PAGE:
Is Your Ministry Equipped To Manage Crisis Behaviors?

November 30, 2012

Preventing Behaviors

ParentFight“The next thing I knew, he was trying to kick and bite me.”  It happened so suddenly and without notice that it caught Mary totally offguard.  “I didn’t know exactly what to do but I knew that I needed to keep everyone safe,” she added.  “It felt like the longest 15-minutes I’ve ever experienced in our special needs ministry!”

It’s not uncommon for scenarios like this to play themselves out on any given Sunday in faith communities who provide a special needs ministry.  Sometimes children with special needs will display very challenging behaviors.  The moments during those behaviors could be described as stressful and tense for everyone involved.  If you are a special needs ministry volunteer or a parent to a child with special needs then I suspect that you could add a few more words to this list.

The last workshop that I conducted was for the “Special Edition” staff and volunteers of a large St. Louis church.  They wanted to learn what they needed to do in order to prevent or head-off potential crisis behaviors exhibited by a 17-year old teen with autism.  This young man had been a valued part of their special needs ministry for over ten years but had recently started to push, shove, and kick when asked to participate in the teaching lesson.

I conducted a six-hour workshop for the Special Edition staff and volunteers several weeks later.  I discussed the essentials of the crisis escalation cycle, the predictable sequence in which behaviors tend to unfold, and provided evidence-based strategies that would help them to prevent and/or de-escalate his crisis behaviors.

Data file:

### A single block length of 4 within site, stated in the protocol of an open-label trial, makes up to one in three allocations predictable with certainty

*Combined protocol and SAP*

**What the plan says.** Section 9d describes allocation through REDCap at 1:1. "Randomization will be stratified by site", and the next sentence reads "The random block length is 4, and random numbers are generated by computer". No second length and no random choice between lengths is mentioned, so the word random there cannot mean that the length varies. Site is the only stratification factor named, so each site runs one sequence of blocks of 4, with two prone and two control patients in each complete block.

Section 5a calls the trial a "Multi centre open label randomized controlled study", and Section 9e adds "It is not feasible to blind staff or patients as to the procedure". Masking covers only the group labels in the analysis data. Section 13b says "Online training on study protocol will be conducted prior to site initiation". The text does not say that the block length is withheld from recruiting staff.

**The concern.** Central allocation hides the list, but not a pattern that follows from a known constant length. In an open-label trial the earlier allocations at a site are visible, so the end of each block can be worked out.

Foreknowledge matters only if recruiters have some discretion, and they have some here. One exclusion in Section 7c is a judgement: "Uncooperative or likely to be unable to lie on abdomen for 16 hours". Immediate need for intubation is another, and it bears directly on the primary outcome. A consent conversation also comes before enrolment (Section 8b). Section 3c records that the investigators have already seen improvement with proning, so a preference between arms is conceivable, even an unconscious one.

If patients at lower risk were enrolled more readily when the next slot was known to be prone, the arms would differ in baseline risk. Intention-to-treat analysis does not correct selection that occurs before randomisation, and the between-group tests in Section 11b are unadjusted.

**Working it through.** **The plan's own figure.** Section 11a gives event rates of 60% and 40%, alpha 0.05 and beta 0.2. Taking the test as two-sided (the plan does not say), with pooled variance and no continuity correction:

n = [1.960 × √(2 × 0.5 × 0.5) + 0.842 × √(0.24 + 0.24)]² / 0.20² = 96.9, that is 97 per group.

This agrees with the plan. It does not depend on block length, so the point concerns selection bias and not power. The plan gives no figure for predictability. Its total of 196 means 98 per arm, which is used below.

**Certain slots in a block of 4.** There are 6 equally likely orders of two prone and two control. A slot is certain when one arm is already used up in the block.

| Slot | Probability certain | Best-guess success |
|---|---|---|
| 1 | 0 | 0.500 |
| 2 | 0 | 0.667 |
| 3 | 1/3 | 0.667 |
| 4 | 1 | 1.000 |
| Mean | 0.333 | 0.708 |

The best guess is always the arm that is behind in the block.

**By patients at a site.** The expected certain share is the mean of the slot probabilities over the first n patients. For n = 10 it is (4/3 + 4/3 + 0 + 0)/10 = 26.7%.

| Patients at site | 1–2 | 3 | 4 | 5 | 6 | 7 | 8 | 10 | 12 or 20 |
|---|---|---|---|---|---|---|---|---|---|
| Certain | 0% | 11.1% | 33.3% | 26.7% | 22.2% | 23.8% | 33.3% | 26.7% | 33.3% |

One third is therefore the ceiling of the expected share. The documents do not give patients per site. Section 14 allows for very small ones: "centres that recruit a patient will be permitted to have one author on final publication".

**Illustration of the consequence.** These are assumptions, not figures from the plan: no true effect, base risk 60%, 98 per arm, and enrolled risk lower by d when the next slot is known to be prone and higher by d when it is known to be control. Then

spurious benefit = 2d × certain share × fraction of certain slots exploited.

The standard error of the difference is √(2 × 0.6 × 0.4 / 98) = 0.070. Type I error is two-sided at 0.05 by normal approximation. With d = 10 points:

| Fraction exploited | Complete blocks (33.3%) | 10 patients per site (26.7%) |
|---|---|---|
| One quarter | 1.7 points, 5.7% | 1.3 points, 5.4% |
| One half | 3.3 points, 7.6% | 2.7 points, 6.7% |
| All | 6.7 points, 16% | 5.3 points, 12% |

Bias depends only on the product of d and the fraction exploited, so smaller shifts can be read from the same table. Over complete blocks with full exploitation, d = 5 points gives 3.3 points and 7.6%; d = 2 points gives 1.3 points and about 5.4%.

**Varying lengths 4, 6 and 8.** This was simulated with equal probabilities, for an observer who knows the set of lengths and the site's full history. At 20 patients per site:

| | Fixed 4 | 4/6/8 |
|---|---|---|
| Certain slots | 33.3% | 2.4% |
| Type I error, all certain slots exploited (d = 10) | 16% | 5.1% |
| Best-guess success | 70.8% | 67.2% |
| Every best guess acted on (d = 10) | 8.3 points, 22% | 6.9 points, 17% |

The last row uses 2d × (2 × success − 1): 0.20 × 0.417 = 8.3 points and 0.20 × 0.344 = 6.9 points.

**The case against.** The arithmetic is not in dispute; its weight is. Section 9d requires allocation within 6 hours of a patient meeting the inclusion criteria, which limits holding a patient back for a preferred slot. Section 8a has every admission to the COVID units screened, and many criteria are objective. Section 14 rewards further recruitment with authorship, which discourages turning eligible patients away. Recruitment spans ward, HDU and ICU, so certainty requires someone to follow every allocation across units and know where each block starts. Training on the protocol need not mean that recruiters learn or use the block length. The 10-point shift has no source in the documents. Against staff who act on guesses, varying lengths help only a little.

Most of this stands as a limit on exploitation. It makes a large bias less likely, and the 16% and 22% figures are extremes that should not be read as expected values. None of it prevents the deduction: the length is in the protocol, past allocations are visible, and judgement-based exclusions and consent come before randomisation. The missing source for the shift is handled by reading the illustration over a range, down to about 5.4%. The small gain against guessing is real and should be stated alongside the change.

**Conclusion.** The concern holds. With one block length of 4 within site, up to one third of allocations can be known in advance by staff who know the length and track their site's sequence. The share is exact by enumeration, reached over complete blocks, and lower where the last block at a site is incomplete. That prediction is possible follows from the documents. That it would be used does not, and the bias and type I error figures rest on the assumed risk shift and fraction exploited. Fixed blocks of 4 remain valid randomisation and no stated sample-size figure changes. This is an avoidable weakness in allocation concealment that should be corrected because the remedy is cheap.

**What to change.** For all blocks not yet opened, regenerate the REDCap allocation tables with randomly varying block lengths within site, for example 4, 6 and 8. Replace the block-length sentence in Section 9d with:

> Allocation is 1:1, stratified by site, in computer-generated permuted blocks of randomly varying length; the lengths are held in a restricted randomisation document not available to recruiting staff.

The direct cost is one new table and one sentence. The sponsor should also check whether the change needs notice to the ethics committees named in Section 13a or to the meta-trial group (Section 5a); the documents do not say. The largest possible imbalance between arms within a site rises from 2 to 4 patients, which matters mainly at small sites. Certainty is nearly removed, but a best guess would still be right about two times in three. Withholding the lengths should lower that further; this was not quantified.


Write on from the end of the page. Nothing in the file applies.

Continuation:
One of the things that I most appreciated about the Special Edition staff and volunteers was that they WANTED this teen to be able to continue to be a part of their ministry.  They wanted the boy’s parents to be able to come to church, worship God, and receive the blessings of fellowship.  They also wanted to keep their staff and volunteers safe from harm!  In order to accomplish all of these objectives, however, they needed a resource person who was well-versed in crisis behavior management.  That’s where I came into the picture.

But what if I weren’t available?  What if no one was available to train them and give them the know-how to prevent or de-escalate crisis behaviors?  Not every church is blessed with a member who has experience in this area.  Not every church has access to someone who can take the time to provide this much needed training.  I cannot be every place that I’m needed.  What then?  More than likely, due to safety reasons, the family of this young teen would not be able to attend church anymore.

It’s for this reason it’s important to have online resources that can be accessed.  Resources where you, your volunteers, and even parents can learn how to prevent and de-escalate challenging behaviors.

Here’s a great video that describes the Crisis Escalation Cycle:

http://www.youtube.com/watch?v=FjyZuCfVwrA

Michael Woods

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About Michael Woods

Christ-follower, husband, chocoholic, and peanut-butter lover! I'm a father to triplet boys...each on the autism spectrum.

View all posts by Michael Woods

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